Writers Festival pays tribute to 'Singapore's D.H. Lawrence'

Prominent Singapore writer and neurosurgeon Gopal Baratham. -- PHOTO: ST FILE
Prominent Singapore writer and neurosurgeon Gopal Baratham. -- PHOTO: ST FILE

Family, friends and lovers of the written word came together to celebrate Singapore literary pioneer Gopal Baratham (1935–2002) tonight.

His son, lawyer Sayana Baratham chose to stay away from the panel discussion on the life and times of his father at the Singapore Writers Festival, but he ended the night beautifully by reading a short story entitled Welcome.

The story is part of Collected Short Stories by Gopal Baratham, published by local publisher, Marshall Cavendish.

Festival director Paul Tan called him "an important writer who enriched the Singapore literary canon".

He told The Straits Times it was important to have him as the focus of this year's SWF Literary Pioneer Showcase as "we want young writers to discover this literary voice and we want those of us who are familiar with him to re-discover him".

A neurosurgeon by training, Baratham's work has been lauded internationally.

Academic and writer Dr Kirpal Singh painted a vivid picture of the late writer he knew personally.

He called him "a kind of D.H. Lawrence of Singapore", and said "you could feel the sheer power of his words. He remains, to date, the best short story writer of Singapore".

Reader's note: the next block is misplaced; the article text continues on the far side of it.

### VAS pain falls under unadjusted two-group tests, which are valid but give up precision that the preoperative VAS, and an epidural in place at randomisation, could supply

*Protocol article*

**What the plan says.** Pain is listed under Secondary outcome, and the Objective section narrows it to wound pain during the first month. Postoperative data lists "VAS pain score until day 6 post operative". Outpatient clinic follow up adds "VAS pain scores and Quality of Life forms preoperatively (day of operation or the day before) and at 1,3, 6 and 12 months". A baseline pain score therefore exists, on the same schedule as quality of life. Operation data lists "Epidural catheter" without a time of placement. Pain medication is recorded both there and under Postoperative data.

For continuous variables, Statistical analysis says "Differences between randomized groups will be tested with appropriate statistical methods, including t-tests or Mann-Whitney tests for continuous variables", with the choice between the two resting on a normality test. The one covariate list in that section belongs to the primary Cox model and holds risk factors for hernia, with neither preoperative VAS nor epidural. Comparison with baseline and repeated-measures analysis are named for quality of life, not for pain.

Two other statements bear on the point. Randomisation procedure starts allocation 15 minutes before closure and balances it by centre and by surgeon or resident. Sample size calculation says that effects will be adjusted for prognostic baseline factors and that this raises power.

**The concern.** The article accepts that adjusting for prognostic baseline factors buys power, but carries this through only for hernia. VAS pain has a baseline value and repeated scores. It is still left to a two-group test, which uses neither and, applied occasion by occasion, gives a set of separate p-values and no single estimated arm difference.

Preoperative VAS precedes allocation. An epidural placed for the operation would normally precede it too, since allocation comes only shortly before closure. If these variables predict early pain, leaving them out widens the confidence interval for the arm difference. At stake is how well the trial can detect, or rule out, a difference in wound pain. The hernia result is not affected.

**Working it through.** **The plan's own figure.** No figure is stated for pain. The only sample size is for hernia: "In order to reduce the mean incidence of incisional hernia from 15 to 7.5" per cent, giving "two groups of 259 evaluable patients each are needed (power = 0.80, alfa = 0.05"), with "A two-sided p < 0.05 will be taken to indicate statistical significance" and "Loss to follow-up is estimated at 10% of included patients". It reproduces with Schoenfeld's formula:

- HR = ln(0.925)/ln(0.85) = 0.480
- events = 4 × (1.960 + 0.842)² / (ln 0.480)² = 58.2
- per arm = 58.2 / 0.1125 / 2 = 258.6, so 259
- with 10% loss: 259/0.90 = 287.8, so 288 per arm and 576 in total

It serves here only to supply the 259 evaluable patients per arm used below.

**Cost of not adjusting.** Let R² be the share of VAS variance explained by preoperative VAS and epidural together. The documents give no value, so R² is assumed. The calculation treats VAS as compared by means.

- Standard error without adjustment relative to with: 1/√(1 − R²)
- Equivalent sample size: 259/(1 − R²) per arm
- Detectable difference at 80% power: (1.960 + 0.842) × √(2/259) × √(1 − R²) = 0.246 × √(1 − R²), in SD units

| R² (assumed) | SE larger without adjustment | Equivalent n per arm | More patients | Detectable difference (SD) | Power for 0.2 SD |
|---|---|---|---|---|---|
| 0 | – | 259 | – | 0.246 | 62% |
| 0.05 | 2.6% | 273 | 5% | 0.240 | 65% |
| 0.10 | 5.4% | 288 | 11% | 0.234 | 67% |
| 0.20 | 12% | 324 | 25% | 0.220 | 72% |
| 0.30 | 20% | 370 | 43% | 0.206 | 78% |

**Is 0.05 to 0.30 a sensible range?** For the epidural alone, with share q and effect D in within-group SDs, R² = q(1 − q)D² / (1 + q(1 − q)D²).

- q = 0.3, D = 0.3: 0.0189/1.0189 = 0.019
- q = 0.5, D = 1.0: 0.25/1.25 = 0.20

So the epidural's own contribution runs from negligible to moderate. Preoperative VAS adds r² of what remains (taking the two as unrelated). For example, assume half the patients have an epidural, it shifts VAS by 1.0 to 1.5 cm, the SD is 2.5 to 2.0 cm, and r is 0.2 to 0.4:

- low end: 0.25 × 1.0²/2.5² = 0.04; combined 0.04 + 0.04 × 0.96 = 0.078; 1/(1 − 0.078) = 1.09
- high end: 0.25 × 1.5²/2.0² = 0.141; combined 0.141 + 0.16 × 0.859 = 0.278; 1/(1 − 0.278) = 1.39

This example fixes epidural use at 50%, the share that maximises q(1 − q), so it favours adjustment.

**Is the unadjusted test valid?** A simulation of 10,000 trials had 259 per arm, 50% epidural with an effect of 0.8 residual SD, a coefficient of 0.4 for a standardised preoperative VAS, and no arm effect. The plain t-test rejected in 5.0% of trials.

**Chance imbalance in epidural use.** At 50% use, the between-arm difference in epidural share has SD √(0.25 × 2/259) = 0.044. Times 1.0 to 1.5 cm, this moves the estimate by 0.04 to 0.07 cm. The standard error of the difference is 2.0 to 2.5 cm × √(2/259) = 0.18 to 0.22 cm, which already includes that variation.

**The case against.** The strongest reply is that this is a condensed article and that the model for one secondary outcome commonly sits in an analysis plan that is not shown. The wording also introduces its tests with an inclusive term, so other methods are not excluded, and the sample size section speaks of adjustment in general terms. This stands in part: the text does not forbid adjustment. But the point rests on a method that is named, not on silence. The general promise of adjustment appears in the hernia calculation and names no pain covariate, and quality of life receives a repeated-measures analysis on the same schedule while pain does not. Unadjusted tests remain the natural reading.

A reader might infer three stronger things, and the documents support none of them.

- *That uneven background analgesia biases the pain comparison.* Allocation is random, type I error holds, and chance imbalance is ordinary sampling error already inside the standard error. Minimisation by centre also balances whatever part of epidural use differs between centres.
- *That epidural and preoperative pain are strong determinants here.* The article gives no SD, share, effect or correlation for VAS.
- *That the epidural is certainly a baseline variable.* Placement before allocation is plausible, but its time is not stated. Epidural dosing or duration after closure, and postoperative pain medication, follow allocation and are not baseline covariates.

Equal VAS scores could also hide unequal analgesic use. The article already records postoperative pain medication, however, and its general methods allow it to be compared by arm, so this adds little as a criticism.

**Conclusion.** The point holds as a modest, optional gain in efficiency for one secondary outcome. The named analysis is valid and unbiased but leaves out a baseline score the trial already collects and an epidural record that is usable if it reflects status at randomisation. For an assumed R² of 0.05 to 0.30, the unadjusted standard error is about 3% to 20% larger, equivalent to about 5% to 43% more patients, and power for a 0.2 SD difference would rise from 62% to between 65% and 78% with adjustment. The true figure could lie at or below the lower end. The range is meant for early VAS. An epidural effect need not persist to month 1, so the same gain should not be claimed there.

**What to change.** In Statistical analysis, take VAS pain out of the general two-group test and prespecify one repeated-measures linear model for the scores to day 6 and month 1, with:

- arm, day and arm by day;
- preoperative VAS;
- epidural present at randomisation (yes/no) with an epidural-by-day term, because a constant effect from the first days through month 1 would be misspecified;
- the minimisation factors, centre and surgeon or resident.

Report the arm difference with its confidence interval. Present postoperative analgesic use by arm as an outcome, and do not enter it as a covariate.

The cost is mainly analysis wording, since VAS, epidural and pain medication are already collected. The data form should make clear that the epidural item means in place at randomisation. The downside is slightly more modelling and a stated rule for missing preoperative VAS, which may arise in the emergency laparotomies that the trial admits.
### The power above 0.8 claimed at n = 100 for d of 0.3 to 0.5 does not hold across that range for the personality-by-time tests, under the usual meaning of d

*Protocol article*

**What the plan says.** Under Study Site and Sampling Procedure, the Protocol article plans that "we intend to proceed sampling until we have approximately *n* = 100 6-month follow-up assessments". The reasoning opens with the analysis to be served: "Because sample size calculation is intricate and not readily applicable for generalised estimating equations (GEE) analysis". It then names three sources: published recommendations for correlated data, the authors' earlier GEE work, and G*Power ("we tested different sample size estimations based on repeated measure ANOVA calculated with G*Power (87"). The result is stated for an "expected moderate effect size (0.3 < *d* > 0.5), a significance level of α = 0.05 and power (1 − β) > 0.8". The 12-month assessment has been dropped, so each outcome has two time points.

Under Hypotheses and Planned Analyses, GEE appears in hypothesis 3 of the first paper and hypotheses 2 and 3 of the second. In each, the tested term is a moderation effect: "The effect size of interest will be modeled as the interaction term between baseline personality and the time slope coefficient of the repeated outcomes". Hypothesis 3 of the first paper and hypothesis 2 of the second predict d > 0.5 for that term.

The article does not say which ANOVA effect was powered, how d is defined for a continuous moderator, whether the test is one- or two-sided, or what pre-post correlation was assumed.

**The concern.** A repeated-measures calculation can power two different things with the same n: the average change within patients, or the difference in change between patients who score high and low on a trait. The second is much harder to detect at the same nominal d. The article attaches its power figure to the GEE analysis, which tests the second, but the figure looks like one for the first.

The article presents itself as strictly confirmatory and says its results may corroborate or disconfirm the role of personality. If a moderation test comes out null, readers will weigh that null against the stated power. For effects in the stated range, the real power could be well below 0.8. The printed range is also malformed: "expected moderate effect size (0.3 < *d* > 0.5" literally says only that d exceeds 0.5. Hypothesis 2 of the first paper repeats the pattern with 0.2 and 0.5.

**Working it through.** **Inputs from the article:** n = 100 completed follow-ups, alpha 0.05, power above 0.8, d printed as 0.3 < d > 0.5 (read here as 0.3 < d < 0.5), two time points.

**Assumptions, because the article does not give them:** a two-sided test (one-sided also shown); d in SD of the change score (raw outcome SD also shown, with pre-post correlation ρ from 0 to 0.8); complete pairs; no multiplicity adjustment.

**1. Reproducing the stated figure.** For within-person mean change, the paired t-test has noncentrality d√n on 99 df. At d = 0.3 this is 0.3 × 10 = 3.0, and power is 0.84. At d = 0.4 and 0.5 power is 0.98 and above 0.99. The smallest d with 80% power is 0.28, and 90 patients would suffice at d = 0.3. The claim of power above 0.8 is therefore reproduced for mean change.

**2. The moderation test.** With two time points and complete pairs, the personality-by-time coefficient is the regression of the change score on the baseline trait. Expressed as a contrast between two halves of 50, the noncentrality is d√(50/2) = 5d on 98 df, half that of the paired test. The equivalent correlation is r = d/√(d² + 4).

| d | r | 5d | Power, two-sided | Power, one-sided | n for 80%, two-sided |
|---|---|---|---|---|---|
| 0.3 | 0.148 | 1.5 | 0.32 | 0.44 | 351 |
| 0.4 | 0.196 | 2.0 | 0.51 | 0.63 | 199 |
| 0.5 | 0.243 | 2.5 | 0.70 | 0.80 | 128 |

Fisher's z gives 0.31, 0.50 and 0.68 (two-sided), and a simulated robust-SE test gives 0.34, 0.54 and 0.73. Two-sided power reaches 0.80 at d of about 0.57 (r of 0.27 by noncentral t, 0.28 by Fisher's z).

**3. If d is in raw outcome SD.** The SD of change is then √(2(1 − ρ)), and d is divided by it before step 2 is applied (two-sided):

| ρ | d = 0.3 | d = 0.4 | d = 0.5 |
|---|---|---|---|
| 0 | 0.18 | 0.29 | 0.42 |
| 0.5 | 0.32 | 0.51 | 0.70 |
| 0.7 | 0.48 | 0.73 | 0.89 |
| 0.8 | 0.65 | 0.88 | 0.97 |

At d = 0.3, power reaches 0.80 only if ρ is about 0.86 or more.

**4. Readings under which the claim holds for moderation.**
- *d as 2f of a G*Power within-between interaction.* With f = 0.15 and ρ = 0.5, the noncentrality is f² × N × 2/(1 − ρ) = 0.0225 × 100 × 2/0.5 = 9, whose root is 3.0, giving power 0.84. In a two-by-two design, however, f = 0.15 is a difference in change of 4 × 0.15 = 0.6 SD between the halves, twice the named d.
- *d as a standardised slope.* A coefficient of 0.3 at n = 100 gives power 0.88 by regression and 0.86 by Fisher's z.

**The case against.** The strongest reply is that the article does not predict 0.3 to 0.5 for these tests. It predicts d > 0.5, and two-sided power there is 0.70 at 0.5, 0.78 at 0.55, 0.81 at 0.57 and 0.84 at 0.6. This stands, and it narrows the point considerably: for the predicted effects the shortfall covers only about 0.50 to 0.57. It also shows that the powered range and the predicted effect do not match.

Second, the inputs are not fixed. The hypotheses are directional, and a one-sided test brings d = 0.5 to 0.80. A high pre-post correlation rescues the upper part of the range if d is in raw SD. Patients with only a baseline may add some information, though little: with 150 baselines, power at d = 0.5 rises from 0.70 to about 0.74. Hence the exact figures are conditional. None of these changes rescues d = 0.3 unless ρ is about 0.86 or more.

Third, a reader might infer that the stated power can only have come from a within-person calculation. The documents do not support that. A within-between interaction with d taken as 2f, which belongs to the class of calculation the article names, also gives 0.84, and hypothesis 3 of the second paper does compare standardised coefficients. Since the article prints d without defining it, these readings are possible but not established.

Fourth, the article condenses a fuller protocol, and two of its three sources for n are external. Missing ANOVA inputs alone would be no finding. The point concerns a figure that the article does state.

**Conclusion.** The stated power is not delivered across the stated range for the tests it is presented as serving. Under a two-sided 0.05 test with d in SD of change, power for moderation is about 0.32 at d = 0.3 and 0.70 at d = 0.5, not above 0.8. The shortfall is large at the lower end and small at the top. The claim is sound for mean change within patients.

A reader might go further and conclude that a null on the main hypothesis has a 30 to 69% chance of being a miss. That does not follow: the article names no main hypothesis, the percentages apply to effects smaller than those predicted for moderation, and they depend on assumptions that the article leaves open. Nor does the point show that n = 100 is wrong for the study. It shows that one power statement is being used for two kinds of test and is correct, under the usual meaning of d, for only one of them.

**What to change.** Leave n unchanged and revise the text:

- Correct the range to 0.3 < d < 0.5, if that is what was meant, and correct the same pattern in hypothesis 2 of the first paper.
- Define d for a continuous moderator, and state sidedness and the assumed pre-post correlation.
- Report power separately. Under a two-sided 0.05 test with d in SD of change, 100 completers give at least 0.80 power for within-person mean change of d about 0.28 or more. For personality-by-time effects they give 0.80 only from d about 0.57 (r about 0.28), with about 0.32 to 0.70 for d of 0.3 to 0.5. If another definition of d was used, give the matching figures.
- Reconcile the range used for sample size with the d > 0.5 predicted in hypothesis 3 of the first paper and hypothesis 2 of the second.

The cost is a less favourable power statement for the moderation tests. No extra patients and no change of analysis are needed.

While Baratham started writing in the 1960s, most of his literary achievements came much later.

In the mid-1960s, he started work on a novel entitled Fuel In Vacant Lots, which he never finished.

A Candle Or The Sun, his first and most controversial novel, was only published in 1991 though he had published many short stories before that.

It is a political thriller about a store manager drawn into spying for the government on his mistress, linked to an activist group.

Apart from the many aspects of Baratham's writing and his richly layered works, Dr Singh also shared many first-hand encounters demonstrating how much the late writer cared for others.

He said it was his mindfulness and his keen understanding of people that added to "the richness of all his work".